Graduate Studies


Date of this Version

Summer 7-29-2016


Hossain, Kazi M., 2016. Design and algorithms for a modular self-reconfigurable robot. MS Thesis, University of Nebraska-Lincoln, 2016


A THESIS Presented to the Faculty of The Graduate College at the University of Nebraska In Partial Fulfillment of Requirements For the Degree of Master of Science, Major: Mechanical Engineering and Applied Mechanics, Under the Supervision of Professor Carl A. Nelson. Lincoln, Nebraska: July, 2016

Copyright (c) 2016 Kazi Mashfique Hossain


This thesis discusses mechanical design and control algorithms for enhancing modular robot functionality. Modular robots can form chain or lattice structures by assembling themselves in different ways. To do that, each module has to have the design characteristics for successful inter-module docking and useful degrees of freedom. The thesis includes design improvements for practical implementation of a previous modular self-reconfigurable robot design called ModRED II. A graph theory approach was investigated in terms of enumeration of kinematics and determination of configuration isomorphism. Kinematic equations were derived for unique configurations which were used for certain example configurations. For successful task achievement, efficient information sharing between the modules, better perception of configuration and well-structured motion sequence or docking are very important. In a scenario where sharing resources between different configurations is a priority, it is vital to have a well-defined, energy-efficient, task-specific and effective strategy of operation. Methods to (1) discover the topology of a given structure by a master module in a recursive manner, (2) share the information with another master module to compare the utility of current or future configurations and (3) make a successful docking attachment, all using automata theory, are proposed. The potential advantage of this method is to reduce the computational overhead. The results of mechanical design changes, and implementation of the kinematics and automata algorithms, are presented.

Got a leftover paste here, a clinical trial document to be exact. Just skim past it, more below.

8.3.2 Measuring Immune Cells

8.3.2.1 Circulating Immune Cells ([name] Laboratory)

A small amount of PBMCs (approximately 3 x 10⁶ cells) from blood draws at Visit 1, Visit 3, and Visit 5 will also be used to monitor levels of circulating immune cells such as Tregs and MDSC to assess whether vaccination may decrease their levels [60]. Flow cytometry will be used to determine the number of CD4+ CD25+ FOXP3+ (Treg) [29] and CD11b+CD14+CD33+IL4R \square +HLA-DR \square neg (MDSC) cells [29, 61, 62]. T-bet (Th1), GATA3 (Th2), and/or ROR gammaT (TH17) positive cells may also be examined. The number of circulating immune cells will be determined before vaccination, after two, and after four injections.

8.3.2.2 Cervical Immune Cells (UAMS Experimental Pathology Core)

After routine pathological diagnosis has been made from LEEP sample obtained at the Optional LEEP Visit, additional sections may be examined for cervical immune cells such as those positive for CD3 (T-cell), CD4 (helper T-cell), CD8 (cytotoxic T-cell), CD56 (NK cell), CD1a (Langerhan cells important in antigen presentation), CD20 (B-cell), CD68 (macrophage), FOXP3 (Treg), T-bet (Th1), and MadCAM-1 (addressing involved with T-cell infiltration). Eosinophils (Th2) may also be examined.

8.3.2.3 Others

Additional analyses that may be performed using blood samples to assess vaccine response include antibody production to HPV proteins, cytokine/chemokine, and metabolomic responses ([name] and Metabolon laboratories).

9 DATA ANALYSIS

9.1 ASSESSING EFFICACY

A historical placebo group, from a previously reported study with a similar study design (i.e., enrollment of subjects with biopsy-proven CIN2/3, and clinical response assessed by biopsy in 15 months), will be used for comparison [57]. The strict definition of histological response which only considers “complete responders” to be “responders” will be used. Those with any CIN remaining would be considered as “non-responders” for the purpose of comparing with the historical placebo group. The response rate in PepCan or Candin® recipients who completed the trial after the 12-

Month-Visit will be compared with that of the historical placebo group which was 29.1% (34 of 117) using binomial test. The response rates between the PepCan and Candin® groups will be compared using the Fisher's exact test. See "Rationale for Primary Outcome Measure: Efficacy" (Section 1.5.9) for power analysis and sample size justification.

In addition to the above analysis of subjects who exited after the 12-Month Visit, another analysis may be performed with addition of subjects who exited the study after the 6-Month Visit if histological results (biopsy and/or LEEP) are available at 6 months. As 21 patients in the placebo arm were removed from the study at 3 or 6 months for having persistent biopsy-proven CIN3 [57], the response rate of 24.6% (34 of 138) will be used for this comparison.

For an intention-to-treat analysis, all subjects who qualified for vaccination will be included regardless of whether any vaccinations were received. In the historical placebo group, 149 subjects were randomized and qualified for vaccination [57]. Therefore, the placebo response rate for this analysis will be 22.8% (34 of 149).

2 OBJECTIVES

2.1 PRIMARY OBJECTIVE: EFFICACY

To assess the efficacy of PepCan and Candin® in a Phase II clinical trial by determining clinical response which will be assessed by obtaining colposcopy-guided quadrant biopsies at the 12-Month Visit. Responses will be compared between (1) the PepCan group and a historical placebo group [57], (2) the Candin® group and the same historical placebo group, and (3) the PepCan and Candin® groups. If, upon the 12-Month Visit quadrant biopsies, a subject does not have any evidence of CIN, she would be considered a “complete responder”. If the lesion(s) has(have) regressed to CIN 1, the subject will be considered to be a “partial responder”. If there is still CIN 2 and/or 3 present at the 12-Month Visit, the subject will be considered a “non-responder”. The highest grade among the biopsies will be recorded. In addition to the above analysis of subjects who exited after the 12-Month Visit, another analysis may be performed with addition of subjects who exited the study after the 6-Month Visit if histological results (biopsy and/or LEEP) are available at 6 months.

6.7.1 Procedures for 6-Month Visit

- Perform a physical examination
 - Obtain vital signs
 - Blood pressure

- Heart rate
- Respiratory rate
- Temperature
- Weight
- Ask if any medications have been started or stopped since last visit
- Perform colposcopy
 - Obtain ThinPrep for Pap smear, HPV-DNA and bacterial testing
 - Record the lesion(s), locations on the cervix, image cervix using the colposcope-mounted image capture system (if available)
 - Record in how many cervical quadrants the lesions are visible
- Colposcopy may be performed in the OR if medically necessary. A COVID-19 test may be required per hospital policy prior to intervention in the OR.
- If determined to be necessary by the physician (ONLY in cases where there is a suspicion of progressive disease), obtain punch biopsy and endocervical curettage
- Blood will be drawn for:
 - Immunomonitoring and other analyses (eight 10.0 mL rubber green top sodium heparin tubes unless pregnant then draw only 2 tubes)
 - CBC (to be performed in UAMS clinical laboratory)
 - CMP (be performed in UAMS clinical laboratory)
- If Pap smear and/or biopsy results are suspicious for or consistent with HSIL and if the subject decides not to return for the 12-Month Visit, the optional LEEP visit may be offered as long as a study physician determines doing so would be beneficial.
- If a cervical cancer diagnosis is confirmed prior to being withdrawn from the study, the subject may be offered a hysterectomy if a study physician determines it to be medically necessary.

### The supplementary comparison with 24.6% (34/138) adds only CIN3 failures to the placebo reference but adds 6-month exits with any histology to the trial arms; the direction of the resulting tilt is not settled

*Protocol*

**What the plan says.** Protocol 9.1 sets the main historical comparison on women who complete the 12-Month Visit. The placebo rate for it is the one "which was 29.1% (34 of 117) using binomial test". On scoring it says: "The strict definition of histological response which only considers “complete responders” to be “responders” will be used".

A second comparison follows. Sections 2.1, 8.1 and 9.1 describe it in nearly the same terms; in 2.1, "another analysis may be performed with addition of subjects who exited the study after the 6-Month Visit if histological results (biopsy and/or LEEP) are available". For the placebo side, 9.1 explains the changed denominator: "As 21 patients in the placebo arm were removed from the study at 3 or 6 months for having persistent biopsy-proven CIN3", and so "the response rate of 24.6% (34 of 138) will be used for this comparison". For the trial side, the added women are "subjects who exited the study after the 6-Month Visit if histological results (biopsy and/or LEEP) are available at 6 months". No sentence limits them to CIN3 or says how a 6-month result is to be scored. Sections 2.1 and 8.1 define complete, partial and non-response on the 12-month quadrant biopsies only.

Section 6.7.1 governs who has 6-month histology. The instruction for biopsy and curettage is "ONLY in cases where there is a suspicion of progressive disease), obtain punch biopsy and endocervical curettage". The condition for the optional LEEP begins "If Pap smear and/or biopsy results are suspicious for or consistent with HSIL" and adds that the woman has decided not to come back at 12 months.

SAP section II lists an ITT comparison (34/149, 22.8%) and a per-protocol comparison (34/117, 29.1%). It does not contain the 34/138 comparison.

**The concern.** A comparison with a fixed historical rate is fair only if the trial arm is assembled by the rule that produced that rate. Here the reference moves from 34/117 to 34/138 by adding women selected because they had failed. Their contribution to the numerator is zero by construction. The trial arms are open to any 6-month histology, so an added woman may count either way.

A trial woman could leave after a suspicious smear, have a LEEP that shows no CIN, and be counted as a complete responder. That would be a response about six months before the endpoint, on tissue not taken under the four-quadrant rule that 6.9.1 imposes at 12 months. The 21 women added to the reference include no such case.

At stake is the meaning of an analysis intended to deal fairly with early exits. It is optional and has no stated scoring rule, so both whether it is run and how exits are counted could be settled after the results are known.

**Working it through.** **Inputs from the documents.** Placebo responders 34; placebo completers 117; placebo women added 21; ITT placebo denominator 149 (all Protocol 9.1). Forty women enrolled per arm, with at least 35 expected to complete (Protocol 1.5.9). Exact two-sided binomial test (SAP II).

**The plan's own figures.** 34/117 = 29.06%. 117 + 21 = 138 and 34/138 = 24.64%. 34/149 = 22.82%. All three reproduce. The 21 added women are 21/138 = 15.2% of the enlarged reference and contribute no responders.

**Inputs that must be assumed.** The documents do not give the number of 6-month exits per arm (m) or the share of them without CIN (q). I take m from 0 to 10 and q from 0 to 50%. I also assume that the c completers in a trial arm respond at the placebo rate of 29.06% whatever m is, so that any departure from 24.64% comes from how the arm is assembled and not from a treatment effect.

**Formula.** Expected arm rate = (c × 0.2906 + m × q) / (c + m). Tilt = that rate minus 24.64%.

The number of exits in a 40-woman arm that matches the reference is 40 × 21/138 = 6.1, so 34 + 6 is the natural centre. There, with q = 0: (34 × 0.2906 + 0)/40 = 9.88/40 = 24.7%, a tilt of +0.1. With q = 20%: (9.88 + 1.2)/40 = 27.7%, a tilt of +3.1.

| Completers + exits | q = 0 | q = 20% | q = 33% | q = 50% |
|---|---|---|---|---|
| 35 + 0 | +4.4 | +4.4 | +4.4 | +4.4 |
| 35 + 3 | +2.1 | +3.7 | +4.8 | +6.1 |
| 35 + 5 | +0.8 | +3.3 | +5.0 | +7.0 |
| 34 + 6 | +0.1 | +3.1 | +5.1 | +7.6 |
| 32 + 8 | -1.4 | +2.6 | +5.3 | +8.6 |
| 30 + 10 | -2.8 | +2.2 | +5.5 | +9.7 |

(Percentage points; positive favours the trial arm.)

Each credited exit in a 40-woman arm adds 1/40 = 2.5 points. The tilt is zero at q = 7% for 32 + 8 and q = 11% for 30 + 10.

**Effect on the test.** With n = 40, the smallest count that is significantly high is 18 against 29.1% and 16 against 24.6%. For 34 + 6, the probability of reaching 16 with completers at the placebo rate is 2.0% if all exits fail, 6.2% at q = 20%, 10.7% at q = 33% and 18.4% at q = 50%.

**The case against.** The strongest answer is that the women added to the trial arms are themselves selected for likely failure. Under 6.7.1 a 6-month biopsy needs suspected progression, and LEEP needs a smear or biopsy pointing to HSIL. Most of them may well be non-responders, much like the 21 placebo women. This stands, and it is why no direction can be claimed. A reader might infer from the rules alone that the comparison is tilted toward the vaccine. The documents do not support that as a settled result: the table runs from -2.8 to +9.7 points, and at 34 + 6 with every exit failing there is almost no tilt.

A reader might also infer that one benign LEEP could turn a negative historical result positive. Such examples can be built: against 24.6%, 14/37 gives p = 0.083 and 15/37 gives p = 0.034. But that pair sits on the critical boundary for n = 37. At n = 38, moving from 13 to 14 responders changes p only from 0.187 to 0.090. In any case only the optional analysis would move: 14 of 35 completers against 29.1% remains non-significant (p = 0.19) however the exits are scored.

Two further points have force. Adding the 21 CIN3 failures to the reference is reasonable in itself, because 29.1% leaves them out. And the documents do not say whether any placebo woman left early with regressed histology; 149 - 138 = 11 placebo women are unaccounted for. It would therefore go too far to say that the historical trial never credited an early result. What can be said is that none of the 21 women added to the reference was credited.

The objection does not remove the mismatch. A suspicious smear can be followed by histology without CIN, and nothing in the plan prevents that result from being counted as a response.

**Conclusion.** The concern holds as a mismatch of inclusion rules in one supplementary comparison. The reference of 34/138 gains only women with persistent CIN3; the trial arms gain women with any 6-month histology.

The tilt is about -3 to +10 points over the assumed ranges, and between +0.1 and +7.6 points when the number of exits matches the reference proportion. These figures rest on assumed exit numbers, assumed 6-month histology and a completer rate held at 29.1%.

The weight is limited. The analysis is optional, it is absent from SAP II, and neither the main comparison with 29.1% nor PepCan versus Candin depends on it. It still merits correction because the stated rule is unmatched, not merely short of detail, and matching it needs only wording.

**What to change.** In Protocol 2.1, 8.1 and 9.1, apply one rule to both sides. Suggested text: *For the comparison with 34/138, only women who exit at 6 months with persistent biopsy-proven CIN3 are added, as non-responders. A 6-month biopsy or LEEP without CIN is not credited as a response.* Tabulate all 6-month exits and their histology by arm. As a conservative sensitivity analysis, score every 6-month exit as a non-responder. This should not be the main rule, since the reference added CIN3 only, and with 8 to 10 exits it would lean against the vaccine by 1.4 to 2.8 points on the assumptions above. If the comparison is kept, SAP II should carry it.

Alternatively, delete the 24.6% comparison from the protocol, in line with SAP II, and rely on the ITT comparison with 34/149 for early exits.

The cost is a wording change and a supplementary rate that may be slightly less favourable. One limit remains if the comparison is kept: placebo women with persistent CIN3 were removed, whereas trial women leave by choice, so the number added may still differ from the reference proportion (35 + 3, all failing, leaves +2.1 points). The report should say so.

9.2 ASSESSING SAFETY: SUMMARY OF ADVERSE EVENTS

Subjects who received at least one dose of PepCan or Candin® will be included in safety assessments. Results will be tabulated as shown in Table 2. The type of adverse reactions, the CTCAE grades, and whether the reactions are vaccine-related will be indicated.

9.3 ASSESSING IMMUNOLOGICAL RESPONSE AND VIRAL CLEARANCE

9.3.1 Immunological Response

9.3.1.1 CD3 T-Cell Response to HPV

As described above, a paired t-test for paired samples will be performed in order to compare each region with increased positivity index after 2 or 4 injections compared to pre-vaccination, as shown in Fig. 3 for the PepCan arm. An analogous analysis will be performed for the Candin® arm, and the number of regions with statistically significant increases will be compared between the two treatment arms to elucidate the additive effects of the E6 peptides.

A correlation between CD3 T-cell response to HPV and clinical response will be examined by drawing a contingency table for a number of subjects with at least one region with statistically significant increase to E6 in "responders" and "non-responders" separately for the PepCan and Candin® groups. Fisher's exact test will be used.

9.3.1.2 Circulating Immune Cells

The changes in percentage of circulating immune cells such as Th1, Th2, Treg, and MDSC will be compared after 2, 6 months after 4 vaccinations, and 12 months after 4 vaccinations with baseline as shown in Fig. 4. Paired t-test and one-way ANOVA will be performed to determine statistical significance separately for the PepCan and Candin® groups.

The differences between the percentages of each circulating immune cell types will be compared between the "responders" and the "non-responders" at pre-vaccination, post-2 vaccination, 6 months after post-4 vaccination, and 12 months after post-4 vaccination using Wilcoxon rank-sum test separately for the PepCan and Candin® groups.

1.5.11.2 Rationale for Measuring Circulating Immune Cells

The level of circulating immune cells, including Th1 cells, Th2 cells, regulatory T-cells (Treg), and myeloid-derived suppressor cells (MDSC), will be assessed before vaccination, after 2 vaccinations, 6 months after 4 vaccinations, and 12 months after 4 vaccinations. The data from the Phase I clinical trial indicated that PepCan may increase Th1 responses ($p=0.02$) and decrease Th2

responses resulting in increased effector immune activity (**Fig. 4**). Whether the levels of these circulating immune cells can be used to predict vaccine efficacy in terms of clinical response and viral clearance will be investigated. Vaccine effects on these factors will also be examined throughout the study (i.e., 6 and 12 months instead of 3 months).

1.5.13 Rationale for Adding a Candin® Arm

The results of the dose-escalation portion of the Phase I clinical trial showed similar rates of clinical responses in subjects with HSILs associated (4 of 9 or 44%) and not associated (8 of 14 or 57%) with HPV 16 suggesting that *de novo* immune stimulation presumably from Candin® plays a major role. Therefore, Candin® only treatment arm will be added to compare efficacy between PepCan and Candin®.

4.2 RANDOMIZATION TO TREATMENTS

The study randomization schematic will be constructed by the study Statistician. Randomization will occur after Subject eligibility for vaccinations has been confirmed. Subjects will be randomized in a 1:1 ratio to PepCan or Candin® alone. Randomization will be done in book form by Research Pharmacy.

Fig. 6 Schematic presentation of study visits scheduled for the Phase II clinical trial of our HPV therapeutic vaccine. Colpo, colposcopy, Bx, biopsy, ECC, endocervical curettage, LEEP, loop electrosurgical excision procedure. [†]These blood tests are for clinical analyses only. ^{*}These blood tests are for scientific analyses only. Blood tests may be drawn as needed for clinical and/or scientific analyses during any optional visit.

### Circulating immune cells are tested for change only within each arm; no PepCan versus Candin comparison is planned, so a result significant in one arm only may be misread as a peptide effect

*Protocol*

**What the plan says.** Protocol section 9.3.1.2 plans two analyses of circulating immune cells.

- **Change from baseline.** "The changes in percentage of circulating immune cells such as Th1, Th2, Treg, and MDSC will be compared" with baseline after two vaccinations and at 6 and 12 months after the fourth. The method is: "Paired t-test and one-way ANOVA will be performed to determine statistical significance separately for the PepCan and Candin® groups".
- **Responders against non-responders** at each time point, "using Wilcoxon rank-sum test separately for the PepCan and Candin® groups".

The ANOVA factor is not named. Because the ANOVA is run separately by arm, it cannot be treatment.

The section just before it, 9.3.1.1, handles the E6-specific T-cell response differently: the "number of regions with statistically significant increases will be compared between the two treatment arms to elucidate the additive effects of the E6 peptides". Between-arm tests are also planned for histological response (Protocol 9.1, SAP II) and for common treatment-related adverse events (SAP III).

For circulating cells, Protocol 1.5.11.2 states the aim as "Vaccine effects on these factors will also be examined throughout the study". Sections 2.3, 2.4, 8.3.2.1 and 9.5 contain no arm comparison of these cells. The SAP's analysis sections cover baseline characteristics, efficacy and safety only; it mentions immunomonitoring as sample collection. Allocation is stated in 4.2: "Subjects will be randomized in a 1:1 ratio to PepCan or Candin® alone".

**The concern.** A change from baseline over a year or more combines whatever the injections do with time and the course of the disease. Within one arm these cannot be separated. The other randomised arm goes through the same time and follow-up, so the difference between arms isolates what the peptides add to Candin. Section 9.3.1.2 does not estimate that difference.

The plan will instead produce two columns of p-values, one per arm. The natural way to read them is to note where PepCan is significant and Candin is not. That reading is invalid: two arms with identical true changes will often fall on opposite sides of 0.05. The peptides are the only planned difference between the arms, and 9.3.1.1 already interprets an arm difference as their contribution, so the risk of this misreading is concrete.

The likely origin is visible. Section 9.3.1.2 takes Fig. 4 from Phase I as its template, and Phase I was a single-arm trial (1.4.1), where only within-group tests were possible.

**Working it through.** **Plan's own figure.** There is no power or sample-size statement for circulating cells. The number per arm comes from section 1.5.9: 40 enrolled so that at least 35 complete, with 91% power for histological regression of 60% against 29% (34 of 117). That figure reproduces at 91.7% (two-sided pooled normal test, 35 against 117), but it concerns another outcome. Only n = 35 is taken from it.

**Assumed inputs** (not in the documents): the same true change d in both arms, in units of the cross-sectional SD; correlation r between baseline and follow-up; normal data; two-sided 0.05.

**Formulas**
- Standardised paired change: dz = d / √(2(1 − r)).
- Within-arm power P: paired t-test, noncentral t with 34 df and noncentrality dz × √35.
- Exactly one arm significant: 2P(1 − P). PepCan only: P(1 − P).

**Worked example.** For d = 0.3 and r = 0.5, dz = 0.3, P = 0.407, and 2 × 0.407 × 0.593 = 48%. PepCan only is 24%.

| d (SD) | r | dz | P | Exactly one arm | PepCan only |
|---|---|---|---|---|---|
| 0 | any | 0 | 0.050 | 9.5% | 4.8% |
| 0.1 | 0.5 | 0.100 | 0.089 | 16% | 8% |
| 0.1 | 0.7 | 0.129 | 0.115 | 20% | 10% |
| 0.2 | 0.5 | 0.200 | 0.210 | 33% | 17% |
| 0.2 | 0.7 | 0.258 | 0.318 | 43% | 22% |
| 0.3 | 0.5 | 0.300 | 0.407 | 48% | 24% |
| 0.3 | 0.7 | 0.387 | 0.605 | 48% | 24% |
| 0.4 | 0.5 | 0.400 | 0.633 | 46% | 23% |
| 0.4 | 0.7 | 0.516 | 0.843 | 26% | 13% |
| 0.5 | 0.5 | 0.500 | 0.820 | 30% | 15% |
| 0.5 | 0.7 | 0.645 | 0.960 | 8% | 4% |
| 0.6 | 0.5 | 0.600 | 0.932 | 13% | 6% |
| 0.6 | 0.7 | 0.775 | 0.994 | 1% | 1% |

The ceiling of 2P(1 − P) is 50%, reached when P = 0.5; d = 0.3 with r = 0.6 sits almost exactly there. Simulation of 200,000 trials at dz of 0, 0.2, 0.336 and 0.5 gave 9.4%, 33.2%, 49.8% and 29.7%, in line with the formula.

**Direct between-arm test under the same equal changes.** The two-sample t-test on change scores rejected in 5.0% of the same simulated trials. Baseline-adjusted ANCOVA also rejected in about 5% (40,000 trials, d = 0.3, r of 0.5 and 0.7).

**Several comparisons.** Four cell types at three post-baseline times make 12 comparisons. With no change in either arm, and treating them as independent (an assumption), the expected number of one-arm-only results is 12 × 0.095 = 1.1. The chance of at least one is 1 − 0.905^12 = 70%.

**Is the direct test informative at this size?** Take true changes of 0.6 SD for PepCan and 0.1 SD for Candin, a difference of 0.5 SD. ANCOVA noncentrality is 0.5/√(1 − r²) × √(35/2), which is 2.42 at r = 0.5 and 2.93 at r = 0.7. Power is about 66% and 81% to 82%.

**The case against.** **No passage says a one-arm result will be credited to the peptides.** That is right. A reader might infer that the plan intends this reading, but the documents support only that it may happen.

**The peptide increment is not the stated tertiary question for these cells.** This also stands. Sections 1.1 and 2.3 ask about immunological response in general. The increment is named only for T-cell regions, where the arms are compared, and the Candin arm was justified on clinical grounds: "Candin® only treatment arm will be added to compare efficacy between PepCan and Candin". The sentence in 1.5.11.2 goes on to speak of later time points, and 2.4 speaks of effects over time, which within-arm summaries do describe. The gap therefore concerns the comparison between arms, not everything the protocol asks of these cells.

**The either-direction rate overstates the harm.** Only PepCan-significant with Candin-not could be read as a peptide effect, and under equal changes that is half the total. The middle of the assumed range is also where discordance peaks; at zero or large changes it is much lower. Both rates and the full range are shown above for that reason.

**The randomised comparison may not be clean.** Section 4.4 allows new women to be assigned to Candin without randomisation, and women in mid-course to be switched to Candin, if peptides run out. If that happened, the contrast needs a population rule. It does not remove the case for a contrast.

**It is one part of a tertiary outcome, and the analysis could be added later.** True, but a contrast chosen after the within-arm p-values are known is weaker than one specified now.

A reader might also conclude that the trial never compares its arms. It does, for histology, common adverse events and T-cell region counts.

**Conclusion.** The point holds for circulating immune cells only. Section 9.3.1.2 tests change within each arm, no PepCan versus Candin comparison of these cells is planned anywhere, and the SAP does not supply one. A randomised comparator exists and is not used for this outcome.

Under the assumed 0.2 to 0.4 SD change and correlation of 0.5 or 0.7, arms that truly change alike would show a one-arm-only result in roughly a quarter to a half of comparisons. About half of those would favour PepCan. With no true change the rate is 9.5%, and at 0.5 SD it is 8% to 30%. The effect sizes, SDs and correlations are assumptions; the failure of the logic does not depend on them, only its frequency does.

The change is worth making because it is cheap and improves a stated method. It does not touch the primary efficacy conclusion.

Advisor: Carl A. Nelson